Sadly, if you’re hoping hosts Josh Clark and Chuck Bryant will berate each other until one breaks down, this is the standard analytical affair, though surprisingly little has been published about the benefits of crying. Clark and Bryant spend time walking the listener through where the research stops and what it all means—apparently we cry just to lubricate our eyes. The process of emotion-based crying is a fairly straightforward process, but whether there is any logic behind the impulse remains mysterious. Mystery + science = a home run for Clark and Bryant, who are deft enough to take actual incidents and apply the science to the consolation involved. Also, it sounds like the guys are screening a TV pilot for the Science Channel (the screening will feature favorites Eugene Mirman and John Hodgman) while in Austin for SXSW—best of luck taking the podcast medium to the small (but slightly larger than a computer screen) screen. [DT]

Stuff You Should Know: How SETI Works
This is apparently “Are We Alone Month” on the Science Channel, the home for a possible Stuff You Should Know TV program. To celebrate, Josh Clark and Chuck Bryant discuss the SETI (search for extraterrestrial intelligence) institution, which came about during the extra-terrestrial movement at the end of the ’50s. The major mathematical equation it is founded upon, the Drake Equation, postulates that given the vast amount of stars and planets that exist in the universe we should be able to plug in some data and find an Earth-like planet where life has developed. It’s a fun equation to break apart in a discussion. And SETI’s funding is so limited that it doesn’t have a lot of big-budget projects, leaving our hosts to imagine fun paths the organization would take in a better-funded world. The challenges are rather immense, however, and while this is a great topic, there are moments where it feels like Clark and Bryant could have done a little more research. (There’s a lot of “ums” and “I’m not sures.”) Nonetheless, they describe the “water hole” frequency in the radio spectrum with genuine fascination. [DT]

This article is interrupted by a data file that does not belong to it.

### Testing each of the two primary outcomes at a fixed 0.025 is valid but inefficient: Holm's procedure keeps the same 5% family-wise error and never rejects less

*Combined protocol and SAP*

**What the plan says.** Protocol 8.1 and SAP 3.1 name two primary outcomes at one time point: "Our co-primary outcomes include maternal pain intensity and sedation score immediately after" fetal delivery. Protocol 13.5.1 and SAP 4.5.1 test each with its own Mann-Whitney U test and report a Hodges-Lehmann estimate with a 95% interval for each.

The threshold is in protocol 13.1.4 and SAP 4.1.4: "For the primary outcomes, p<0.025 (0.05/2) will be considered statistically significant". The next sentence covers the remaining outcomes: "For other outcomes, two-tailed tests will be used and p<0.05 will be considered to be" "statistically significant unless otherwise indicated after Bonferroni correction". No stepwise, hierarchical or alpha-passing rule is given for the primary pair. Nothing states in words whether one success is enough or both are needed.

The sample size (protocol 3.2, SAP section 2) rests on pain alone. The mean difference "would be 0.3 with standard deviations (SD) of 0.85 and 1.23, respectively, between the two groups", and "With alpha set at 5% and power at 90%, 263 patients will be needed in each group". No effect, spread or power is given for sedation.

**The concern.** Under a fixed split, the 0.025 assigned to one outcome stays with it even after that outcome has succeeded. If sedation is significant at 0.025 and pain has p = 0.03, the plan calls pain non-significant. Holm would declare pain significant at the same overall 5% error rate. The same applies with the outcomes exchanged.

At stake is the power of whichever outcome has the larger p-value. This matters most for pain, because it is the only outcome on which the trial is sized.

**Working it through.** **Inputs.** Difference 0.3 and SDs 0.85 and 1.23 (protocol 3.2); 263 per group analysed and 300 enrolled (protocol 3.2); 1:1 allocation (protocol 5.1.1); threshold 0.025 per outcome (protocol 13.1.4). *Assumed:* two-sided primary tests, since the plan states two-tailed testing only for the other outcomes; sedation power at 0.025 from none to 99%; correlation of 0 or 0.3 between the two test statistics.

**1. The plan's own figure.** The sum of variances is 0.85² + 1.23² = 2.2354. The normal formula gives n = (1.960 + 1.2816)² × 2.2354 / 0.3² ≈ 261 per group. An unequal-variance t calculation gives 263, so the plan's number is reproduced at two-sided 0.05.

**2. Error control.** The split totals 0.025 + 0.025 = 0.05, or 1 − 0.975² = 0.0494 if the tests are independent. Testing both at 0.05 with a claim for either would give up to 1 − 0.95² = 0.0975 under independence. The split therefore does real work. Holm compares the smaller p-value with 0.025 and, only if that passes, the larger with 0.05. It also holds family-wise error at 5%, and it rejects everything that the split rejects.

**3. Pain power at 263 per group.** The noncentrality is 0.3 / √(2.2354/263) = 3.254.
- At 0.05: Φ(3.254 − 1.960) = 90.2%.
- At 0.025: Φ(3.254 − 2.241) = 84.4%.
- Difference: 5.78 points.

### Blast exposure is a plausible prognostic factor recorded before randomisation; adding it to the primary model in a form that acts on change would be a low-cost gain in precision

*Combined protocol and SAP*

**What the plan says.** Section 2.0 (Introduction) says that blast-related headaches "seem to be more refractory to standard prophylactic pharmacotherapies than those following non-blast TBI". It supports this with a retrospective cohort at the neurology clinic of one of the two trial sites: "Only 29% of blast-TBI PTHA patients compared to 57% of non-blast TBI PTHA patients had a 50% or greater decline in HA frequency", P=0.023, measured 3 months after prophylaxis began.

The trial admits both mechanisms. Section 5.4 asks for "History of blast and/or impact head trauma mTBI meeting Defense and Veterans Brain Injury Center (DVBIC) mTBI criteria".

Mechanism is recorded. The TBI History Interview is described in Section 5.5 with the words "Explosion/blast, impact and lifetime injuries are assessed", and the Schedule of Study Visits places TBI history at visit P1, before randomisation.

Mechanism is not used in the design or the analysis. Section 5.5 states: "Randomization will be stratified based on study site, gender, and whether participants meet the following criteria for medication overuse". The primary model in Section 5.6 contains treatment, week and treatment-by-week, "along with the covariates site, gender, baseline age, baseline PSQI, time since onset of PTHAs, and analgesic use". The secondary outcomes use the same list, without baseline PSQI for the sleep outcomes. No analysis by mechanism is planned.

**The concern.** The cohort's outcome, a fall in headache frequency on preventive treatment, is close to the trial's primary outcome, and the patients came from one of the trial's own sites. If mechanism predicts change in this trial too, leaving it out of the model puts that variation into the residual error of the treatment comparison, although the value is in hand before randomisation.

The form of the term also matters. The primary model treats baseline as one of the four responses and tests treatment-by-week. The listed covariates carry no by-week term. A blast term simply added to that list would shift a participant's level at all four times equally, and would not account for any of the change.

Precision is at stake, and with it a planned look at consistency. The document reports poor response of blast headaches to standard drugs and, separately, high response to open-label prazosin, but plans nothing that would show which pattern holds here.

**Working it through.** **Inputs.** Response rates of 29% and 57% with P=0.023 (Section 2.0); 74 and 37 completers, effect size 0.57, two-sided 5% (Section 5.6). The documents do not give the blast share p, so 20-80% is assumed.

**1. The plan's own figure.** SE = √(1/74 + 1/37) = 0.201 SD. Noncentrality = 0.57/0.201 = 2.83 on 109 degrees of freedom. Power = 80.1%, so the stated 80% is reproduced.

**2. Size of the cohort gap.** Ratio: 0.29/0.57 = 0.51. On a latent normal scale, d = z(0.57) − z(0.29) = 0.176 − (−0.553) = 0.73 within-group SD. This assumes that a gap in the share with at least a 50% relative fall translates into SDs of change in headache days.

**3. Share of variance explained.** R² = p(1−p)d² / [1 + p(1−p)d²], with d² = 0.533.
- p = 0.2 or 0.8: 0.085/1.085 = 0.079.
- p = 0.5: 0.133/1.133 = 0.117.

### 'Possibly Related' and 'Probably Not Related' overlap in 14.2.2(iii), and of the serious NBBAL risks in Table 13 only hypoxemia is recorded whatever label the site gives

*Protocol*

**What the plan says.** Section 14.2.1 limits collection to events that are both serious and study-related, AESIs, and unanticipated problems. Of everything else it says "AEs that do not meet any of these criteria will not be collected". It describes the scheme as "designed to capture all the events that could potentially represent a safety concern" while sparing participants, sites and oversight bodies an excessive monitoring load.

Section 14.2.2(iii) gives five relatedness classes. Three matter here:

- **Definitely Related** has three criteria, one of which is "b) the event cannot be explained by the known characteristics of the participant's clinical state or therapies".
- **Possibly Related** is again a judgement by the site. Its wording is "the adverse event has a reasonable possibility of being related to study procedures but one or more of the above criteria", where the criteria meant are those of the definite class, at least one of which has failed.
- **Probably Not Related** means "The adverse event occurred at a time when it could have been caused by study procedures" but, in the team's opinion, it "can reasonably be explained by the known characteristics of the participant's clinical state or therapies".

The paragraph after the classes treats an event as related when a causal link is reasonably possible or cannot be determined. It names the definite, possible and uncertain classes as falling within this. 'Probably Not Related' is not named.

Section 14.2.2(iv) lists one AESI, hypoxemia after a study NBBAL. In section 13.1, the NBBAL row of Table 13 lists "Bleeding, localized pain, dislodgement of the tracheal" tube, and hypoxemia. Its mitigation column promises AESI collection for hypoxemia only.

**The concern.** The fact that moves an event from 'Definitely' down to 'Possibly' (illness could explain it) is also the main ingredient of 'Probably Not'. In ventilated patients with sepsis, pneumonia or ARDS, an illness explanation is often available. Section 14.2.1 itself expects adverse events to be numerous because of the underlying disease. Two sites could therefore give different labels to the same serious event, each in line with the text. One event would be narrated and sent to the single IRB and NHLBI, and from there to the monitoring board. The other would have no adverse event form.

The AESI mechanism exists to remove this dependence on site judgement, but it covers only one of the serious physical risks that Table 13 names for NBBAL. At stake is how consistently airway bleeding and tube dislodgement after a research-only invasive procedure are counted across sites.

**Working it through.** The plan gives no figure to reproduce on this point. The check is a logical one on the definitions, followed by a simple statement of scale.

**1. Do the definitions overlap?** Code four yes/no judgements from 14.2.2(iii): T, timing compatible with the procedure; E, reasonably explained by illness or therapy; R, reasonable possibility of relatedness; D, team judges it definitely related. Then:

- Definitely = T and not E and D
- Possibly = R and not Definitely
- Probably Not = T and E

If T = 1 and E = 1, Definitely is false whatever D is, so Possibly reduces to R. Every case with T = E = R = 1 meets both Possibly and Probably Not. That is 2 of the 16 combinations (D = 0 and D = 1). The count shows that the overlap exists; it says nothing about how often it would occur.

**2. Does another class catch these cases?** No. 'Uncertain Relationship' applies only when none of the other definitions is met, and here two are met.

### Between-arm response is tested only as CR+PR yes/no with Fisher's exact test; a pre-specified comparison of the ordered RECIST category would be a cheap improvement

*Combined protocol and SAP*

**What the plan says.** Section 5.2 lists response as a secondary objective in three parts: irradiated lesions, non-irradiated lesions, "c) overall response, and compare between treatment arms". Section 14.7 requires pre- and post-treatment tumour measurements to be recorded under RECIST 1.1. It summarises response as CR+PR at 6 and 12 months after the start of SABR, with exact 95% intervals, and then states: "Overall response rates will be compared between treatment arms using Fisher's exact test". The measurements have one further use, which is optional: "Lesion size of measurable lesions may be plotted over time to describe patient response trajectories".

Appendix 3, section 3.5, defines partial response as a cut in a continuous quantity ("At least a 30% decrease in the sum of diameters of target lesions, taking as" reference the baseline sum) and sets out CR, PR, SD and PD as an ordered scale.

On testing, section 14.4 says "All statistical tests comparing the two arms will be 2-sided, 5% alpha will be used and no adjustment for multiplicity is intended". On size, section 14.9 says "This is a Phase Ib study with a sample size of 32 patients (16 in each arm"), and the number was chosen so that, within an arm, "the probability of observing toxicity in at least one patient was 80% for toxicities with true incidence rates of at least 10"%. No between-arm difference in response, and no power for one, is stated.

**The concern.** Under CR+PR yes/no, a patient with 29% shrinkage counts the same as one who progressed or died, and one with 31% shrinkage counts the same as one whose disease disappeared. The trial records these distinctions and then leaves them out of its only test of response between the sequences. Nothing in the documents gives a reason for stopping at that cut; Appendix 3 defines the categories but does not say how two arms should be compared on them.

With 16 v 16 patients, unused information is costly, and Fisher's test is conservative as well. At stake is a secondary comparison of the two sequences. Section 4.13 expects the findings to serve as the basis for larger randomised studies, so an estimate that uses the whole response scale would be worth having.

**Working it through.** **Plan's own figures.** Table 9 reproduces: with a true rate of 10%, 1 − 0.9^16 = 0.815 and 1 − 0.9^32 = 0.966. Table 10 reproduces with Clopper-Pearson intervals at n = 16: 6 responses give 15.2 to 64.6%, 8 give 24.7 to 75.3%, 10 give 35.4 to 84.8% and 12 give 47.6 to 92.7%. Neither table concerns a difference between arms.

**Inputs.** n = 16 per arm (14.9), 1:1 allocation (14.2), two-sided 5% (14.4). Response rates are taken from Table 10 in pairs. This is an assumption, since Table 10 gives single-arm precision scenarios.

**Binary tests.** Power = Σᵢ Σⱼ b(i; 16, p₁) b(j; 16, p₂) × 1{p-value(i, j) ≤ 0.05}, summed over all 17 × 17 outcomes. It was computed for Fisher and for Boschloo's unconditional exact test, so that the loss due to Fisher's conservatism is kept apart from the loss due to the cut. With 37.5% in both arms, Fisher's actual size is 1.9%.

The Thrilling Adventure Hour #61: Sparks Nevada, Marshal On Mars: Date With Destinos
This installment of The Thrilling Adventure Hour’s space-western makes a joke of how low its stakes are, as the titular hero goes on a date with a pesky writer: “When last we left our hero, Mars was in no immediate peril,” the narrator says. The show’s gift for rapid, self-referential banter comes out when the couple encounters an eavesdropping bartender in a discussion about their worst qualities. This episode has an extra helping of treats, though: When villains do show up, Mr. Show’s John Ennis is one of them, and helps to construct a whole wonderfully absurd little sub-plot. [SG]

Uhh Yeah Dude: #313